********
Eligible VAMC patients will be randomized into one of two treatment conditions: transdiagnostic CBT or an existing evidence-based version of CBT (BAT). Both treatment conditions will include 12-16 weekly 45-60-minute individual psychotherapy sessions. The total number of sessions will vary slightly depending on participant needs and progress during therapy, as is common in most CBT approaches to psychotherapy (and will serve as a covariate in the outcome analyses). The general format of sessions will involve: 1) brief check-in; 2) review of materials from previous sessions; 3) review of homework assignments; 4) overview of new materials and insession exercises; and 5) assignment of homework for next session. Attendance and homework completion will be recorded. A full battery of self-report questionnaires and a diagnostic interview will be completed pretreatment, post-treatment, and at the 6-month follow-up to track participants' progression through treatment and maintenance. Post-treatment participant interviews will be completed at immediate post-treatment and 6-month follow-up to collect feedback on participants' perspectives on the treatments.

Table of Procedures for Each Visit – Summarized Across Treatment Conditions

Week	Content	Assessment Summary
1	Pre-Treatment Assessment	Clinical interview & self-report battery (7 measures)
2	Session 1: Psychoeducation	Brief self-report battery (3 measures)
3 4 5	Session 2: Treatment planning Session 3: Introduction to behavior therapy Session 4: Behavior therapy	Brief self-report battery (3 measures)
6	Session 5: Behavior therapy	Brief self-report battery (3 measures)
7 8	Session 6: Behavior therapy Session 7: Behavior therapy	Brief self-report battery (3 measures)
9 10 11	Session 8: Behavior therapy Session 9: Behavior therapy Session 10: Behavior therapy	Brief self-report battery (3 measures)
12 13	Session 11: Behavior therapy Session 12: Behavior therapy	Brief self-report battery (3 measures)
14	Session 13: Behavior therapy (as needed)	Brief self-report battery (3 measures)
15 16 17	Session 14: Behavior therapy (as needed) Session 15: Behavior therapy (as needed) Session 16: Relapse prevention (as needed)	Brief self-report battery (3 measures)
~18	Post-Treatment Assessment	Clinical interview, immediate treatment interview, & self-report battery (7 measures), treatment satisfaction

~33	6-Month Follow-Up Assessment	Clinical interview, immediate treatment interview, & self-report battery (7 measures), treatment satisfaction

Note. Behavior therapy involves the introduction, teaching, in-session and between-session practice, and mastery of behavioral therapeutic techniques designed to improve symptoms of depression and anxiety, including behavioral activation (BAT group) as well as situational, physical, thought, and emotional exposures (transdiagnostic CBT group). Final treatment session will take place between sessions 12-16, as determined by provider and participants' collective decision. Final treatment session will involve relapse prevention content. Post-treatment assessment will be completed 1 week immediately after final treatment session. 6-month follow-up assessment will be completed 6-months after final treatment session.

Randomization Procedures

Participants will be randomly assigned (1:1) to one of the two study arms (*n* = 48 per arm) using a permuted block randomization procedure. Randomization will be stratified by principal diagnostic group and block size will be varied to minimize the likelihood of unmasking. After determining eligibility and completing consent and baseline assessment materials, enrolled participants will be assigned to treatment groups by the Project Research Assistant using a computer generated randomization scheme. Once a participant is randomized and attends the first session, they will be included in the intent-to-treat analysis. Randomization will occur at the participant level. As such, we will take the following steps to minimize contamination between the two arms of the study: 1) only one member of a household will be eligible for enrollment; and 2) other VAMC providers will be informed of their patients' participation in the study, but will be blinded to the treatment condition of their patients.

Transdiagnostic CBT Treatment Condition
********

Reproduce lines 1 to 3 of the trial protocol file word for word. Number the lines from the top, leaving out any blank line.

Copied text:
Eligible VAMC patients will be randomized into one of two treatment conditions: transdiagnostic CBT or an existing evidence-based version of CBT (BAT). Both treatment conditions will include 12-16 weekly 45-60-minute individual psychotherapy sessions. The total number of sessions will vary slightly depending on participant needs and progress during therapy, as is common in most CBT approaches to psychotherapy (and will serve as a covariate in the outcome analyses). The general format of sessions will involve: 1) brief check-in; 2) review of materials from previous sessions; 3) review of homework assignments; 4) overview of new materials and insession exercises; and 5) assignment of homework for next session. Attendance and homework completion will be recorded. A full battery of self-report questionnaires and a diagnostic interview will be completed pretreatment, post-treatment, and at the 6-month follow-up to track participants' progression through treatment and maintenance. Post-treatment participant interviews will be completed at immediate post-treatment and 6-month follow-up to collect feedback on participants' perspectives on the treatments.

Table of Procedures for Each Visit – Summarized Across Treatment Conditions

Week	Content	Assessment Summary